His Corsi for percentage (CF%) of 53.70% and his Fenwick for percentage (FF%) of 54.55 % are both above 50% and therefore indicate that he's driving puck possession. That's a basic way of saying that the Islanders record more shot attempts (Corsi) and unblocked shot attempts (Fenwick) than they allow when Tavares is out there.
His relative Corsi (Corsi Rel)-a measure of the difference in the team's Corsi when he's on the ice and Corsi when he's off the ice-is 5.8%, meaning the Islanders out-attempt their opponents by 5.8% with Tavares than without him; this number is up from 3.3% last year.
In short, the Isles control the puck much better when Tavares is skating than they do when he's on the bench.
What's more, Tavares has been pretty unlucky this season. His PDO --- the sum of a player's shooting percentage and his goalie's save percentage; it generally indicates how "lucky" a player is, with 1000 being about average -- is only 968 this year, the lowest of any season he's been in the NHL. That number should climb toward 1000 as he plays more games, meaning he'll start seeing more goals scored by the Islanders when he's out there, and fewer goals against.
Tavares is also facing much tougher competition this season than he has in years past, which accounts for his perceived struggles.
The relative Corsi of Tavares's competition weighted by head-to-head ice time (Corsi Rel QoC) is 1.243, meaning the opponents he's matched up against have generally been strong possession players. This makes sense, because as a top-line player, Tavares will generally see tough competition on a consistent basis.
The difference this year is that the competition he's faced has been much better than he's ever faced before.
By comparison, the highest Corsi Rel QoC Tavares to date was 0.636 in 2013-14. The whole "he looks like he's trying too hard to make something happen" thing? A Corsi Rel QoC nearly double what he's seen in prior years will have a negative impact on any player, no matter how skilled he is.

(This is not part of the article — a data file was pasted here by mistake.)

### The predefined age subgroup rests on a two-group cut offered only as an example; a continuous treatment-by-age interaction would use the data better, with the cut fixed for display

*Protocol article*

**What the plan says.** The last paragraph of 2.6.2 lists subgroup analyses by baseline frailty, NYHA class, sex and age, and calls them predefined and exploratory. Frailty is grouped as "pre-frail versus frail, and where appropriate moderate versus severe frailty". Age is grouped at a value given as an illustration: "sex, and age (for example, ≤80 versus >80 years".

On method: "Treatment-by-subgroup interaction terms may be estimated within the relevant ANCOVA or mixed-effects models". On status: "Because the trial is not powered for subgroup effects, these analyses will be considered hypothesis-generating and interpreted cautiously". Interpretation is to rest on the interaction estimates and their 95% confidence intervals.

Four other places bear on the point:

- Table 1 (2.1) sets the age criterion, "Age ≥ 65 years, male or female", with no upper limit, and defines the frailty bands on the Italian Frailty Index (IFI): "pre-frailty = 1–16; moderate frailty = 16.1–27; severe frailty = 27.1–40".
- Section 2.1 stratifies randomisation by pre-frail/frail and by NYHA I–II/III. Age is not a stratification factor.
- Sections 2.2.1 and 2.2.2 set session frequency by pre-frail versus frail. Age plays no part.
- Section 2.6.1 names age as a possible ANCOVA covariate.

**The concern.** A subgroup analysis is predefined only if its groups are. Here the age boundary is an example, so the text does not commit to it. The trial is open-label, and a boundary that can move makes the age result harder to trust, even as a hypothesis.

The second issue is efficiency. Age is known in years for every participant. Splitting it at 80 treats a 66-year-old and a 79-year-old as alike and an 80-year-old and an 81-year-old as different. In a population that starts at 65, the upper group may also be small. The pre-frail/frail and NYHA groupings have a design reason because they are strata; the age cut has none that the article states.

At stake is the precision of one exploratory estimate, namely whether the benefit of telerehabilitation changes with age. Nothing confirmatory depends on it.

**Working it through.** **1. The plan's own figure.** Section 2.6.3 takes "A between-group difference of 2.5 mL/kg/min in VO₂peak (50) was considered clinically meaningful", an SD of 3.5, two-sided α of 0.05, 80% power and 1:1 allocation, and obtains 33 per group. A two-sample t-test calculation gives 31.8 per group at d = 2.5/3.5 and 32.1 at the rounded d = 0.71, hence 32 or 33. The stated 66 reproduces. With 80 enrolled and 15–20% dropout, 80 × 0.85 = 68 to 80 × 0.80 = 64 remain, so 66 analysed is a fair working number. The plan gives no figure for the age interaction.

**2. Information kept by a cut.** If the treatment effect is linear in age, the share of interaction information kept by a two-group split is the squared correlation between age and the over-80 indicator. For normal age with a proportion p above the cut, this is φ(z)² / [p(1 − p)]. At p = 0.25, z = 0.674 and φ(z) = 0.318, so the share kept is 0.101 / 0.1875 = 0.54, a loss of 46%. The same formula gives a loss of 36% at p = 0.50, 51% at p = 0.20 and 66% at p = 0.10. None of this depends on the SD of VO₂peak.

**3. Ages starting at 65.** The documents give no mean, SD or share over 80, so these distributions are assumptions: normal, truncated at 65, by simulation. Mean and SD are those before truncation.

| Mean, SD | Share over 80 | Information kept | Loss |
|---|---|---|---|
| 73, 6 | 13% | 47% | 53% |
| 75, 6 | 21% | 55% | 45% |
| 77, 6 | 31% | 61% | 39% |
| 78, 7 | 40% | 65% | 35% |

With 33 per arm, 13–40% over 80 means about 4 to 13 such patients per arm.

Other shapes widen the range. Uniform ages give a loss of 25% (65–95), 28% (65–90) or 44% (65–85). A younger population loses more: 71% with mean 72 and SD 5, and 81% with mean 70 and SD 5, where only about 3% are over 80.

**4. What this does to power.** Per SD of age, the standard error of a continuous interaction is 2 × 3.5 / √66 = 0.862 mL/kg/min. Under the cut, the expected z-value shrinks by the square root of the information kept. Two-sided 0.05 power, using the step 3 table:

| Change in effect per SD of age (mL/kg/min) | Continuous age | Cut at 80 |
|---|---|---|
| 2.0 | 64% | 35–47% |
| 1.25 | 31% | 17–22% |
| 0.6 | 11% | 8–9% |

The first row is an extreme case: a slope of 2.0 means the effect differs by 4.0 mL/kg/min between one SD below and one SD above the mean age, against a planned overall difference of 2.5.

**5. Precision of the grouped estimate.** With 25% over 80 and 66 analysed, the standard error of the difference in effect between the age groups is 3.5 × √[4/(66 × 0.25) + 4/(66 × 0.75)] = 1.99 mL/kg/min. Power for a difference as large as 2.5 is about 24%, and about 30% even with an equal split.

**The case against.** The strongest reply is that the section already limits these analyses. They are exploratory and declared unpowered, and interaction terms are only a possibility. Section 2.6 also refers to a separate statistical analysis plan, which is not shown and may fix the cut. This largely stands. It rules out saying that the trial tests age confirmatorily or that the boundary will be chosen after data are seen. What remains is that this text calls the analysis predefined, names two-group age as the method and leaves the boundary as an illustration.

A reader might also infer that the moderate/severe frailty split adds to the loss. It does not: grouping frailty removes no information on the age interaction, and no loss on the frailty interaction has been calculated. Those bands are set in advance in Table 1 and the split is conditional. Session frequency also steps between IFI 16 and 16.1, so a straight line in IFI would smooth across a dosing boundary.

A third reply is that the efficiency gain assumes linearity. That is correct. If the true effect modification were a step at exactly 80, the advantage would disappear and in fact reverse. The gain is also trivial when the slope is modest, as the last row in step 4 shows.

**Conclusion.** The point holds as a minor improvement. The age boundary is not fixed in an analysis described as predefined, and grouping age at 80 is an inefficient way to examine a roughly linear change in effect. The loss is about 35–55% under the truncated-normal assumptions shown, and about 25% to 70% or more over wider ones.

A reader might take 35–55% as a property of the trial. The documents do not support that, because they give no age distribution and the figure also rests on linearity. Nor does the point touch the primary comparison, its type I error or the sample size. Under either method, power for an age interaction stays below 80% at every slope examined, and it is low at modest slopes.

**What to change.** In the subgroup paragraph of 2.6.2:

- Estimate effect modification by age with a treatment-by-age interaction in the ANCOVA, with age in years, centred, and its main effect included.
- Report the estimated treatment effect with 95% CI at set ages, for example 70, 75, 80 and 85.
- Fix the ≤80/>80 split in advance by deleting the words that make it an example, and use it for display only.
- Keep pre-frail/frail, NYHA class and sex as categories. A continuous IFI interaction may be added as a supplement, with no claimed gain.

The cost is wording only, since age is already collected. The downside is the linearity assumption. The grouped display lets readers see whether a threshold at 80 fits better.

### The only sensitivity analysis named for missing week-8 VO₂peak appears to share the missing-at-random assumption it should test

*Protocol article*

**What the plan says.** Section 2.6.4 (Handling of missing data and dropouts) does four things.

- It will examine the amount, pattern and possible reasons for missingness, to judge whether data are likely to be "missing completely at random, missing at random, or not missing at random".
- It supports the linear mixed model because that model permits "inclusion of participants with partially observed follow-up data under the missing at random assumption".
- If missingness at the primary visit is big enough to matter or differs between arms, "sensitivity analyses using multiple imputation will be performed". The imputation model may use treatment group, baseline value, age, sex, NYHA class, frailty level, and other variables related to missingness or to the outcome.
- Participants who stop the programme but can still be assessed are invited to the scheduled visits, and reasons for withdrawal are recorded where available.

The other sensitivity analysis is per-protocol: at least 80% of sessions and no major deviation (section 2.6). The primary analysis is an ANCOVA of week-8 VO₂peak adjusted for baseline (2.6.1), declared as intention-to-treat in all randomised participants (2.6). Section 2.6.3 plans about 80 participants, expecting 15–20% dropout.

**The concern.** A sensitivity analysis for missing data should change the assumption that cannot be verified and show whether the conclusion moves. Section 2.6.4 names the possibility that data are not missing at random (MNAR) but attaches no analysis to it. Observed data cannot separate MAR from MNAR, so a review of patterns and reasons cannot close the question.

So...maybe Tavares isn't in decline and we should all just settle down?
Sure, Tavares's scoring is down slightly this year, but that's a result of a few things: him taking fewer shots per game; his goalie making fewer saves when Tavares is on the ice; and tougher competition staring at him across the faceoff circle. There's no need to panic, and there's certainly no reason anyone should be citing him as the reason the Islanders have lost two games in a row.
Besides, the level of talent around Tavares this season is such that it shouldn't be entirely on the Islanders' captain to lead the club to victory night-in and night-out.
Injuries have taken their toll so far this year, but the Isles were still the first team in the league to reach 19 wins. Add to that Tavares's play (somewhat unfairly) being called into question and it's kind of amazing how well the team has performed, record-wise.
Just think how far the team could go once it's entirely healthy and Tavares starts getting some bounces.
(Stats courtesy of ESPN, BehindTheNet, and NaturalStatTrick; CF%, FF%, Corsi Rel, Corsi Rel QoC, and PDO are for 5-on-5 situations)